Dried fruit from Cherry Central
Cherry Central didn’t need to knock on doors to find those early export markets when it began 44 years ago. “We had customers calling us,” Klumpp says. While exports are still led by demand, Klumpp says more and more markets open up because of market research the business uses “to determine where, when, and what makes the most sense for our company to expand and grow in export markets.”
Some of that market research comes through MDARD programs. “MDARD has hosted several trade mission trips to foreign markets that have always been well-managed and very helpful to our business,” Klumpp says. “They have also assisted us with market information and support.”
Most recently, Klumpp joined an MDARD-led food and agriculture trade mission to China in November, where a rising middle class is interested in premium products like those produced by Cherry Central. He also traveled to China with Gov. Rick Snyder and others in 2013 on a similar mission. Cherry Central used a Market Builder report compiled through MDARD that showed information about competing products and prices in China, as well as what potential buyers thought about their products.
Klumpp believes these export efforts have not only helped the company, its growers, and employee but the larger fruit industries it represents. “Cherry Central’s strength in foreign markets has helped these fruits to become well-known around the world for their health benefits and for their great flavors,” he says.
According to MDARD, Michigan agricultural exports help boost farm prices and income, while also supporting more than 22,600 jobs statewide both on and off the farm in food processing, storage, and transportation.
Growth at Star of the West
Most anyone who has visited historic Frankenmuth has probably seen the tall grain and bean storage facilities that tower over the town. Some may not have known that’s part of Star of the West Milling Co
., a business built along the Cass River by the immigrant Hubinger brothers in the 1800s, who brought milling skills with them from Germany. Among the largest millers in the United States, Star of the West is another Michigan business that exports products worldwide with the assistance of MDARD. About 20 percent of the business for its network of elevators, plants, and mills in four states come from overseas exports.
According to Rob Chandonnet, vice president of edible bean sales, Star of the West experienced 27 percent growth in export sales from 2013 to 2014 alone. The company exports dry beans, edible soybeans, soft white wheat, and soft red winter wheat.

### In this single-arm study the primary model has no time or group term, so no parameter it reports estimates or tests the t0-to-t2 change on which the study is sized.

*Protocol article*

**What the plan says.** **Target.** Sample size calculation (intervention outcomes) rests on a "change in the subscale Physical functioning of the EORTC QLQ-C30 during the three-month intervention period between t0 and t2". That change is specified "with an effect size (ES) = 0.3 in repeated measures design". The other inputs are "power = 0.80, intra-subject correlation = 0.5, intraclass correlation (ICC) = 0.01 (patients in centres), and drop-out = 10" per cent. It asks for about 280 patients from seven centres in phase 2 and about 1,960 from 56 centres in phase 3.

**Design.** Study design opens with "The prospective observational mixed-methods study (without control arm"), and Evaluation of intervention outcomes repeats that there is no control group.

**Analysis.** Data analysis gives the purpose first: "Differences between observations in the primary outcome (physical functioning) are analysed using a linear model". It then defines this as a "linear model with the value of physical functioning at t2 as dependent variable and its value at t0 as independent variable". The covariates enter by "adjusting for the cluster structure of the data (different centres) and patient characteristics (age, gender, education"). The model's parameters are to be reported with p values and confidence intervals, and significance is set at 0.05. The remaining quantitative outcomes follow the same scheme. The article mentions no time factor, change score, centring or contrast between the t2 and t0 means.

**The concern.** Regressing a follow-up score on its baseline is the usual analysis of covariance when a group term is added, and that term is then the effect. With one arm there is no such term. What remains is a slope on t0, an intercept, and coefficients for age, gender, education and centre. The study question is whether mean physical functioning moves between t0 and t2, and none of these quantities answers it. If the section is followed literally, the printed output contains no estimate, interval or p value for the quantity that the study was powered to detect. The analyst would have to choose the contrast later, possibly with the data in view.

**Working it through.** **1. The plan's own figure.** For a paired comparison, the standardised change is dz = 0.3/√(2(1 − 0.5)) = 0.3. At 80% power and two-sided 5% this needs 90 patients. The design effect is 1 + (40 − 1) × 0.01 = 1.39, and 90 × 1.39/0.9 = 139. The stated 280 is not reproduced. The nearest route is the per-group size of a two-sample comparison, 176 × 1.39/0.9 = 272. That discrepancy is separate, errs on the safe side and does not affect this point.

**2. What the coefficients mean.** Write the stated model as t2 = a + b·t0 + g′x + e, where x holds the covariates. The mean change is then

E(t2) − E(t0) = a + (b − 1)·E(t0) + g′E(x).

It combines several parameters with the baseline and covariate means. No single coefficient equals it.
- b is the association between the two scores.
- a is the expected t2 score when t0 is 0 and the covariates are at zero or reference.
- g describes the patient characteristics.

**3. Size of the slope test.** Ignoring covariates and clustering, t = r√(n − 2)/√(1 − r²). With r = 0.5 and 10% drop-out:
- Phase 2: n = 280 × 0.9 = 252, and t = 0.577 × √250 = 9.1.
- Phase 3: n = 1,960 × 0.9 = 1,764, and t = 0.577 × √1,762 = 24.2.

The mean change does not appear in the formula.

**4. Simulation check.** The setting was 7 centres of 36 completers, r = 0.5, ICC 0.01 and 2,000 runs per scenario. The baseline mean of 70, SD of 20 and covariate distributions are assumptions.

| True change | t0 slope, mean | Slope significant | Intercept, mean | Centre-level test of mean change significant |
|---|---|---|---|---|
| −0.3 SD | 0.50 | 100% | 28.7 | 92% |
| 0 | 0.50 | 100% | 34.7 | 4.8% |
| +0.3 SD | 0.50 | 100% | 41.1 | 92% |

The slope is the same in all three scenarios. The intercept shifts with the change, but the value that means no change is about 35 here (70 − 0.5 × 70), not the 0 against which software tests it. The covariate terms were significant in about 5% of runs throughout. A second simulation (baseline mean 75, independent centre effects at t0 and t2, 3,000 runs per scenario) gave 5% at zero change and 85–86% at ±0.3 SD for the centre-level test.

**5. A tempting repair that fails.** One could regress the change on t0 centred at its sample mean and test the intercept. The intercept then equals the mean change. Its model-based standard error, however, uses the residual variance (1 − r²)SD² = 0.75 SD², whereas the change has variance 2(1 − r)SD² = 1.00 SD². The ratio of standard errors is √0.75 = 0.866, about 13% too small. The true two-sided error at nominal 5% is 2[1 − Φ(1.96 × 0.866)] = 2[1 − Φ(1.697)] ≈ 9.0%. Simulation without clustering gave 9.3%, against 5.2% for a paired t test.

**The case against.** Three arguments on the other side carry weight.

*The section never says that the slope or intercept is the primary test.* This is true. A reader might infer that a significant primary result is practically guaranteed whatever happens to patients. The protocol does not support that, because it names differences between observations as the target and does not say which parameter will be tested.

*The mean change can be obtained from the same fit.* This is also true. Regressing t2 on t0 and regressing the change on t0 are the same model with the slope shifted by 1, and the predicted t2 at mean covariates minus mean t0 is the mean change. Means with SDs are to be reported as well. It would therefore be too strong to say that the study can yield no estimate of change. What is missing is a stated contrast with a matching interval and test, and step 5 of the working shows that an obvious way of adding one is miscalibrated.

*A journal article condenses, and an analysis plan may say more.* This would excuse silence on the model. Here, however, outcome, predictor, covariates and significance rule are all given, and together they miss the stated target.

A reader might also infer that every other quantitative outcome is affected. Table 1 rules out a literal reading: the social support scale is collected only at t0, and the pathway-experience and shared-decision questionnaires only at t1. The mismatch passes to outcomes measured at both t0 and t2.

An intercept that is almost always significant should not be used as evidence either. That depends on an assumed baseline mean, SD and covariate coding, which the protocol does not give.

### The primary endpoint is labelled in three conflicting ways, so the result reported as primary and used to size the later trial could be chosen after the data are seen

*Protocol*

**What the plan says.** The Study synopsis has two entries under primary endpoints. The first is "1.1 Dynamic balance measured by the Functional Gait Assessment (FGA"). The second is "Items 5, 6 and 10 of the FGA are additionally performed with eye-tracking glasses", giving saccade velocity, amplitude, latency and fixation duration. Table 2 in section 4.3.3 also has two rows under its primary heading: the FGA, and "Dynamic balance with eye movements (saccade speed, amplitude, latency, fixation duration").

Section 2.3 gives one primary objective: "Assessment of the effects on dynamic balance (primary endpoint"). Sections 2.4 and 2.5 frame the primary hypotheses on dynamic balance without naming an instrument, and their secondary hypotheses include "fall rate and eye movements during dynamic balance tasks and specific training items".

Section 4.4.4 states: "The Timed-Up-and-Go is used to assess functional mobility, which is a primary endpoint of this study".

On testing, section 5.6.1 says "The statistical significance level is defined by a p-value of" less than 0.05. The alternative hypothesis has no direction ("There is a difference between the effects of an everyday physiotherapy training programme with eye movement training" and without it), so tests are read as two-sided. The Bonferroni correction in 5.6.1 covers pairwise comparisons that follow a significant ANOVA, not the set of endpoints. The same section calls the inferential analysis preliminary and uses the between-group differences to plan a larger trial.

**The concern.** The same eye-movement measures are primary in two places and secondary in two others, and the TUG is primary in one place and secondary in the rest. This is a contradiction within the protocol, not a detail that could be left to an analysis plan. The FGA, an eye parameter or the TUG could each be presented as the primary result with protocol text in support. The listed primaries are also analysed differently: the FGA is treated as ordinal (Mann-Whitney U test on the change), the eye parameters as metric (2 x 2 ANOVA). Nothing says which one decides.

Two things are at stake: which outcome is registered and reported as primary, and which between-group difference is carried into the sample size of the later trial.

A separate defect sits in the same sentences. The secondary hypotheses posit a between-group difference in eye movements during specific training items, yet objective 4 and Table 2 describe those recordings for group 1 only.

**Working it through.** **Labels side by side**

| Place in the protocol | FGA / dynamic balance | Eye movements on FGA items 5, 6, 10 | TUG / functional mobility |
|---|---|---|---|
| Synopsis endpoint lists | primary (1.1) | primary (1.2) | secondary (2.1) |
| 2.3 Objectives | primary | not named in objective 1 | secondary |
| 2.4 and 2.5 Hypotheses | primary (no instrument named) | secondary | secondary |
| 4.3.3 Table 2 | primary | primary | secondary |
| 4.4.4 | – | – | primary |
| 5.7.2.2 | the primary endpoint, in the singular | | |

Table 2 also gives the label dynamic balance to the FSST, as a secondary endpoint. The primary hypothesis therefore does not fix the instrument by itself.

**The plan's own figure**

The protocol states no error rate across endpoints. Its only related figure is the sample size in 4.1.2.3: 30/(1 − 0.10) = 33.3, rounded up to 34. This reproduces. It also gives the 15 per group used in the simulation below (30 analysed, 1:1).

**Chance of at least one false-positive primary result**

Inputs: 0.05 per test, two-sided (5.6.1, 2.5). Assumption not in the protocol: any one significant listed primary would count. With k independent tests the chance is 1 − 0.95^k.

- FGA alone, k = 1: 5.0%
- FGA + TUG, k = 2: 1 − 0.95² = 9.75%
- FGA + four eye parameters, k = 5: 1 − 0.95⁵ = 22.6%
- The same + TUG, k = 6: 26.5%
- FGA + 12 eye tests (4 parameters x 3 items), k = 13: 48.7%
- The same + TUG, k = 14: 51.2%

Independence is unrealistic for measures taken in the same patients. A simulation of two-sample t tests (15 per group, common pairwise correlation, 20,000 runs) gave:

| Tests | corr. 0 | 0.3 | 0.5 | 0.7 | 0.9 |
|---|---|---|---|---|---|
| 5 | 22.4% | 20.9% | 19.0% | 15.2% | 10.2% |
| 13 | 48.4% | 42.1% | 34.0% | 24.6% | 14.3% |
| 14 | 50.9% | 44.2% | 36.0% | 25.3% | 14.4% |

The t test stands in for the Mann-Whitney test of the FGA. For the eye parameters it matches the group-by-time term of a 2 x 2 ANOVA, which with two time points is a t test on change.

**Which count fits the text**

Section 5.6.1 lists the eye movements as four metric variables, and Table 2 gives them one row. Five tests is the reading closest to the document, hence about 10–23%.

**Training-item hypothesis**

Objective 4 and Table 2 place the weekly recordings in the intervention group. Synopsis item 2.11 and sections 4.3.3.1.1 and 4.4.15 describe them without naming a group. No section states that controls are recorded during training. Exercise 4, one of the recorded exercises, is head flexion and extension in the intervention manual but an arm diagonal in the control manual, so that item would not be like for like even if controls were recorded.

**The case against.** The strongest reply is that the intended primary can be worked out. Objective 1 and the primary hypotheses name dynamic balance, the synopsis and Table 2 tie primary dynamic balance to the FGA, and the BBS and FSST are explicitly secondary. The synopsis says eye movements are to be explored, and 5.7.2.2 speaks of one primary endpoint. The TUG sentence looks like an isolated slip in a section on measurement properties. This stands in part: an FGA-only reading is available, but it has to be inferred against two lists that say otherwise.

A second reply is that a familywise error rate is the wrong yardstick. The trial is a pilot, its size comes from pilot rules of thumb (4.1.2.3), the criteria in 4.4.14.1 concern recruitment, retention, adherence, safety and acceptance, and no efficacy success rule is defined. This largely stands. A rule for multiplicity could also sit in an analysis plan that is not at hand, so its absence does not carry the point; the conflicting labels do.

Dry beans, in particular, are an important staple food in much of the world. “Star of the West processes many kinds of edible beans,” Chandonnet says. Those include multiple varieties of black beans, navy beans, and small red beans, usually shipped internationally in special one-ton bags.
For all of Michigan agriculture, top export markets are Canada, Japan, China, Thailand, and Mexico. Star of the West actively exports to Mexico, Japan, Italy, Canada, South Africa, Guatemala, Jamaica, South Korea, Malta, Spain, El Salvador, Peru, Brazil, Chile, Costa Rica, Columbia, Dominican Republic, and Belgium.
“The Japanese are major consumers of miso, tofu, and natto,” Chandonnet says of foods produced from edible soybeans. Star of the West does what’s known as identity preservation, segregating, and maintaining specific varieties of the edible soybeans that have traits customers want for making each food, such as a specific size, color or protein content.
The soft white wheat Star of the West sells both stateside and overseas ends up in many foods. According to Chandonnet, “It is used in flat breads, cakes, biscuits, pastries, crackers, Asian-style noodles, and snack foods.” Soft red winter wheat is another popular export that’s also sold domestically. “It's used in pastries, cakes, cookies, crackers, pretzels, flat breads, and for blending flours.”
Star of the West was recognized as the 2015 Michigan Agriculture Exporter of the Year. Chandonnet contends the Michigan business could not have reached that level of success without the support it has received from MDARD international trade experts. “We appreciate the strong relationship and trust we’ve established with the MDARD over the years.”
Driving overall growth in Michigan through food and agriculture products is a common thread that connects these small- to medium-sized businesses that export with MDARD support. Foreign customers get to taste foods produced in Michigan and Michiganders get a healthy serving of added jobs and a strengthened agricultural economy.
Sue Stuever Battel is a homeschooling mother of four, a commercial maple syrup maker, daughter of dairy farmers, and a freelance agricultural writer born and raised in the Thumb of Michigan. She holds a bachelor of science in Agriculture and Natural Resources Communication from Michigan State University.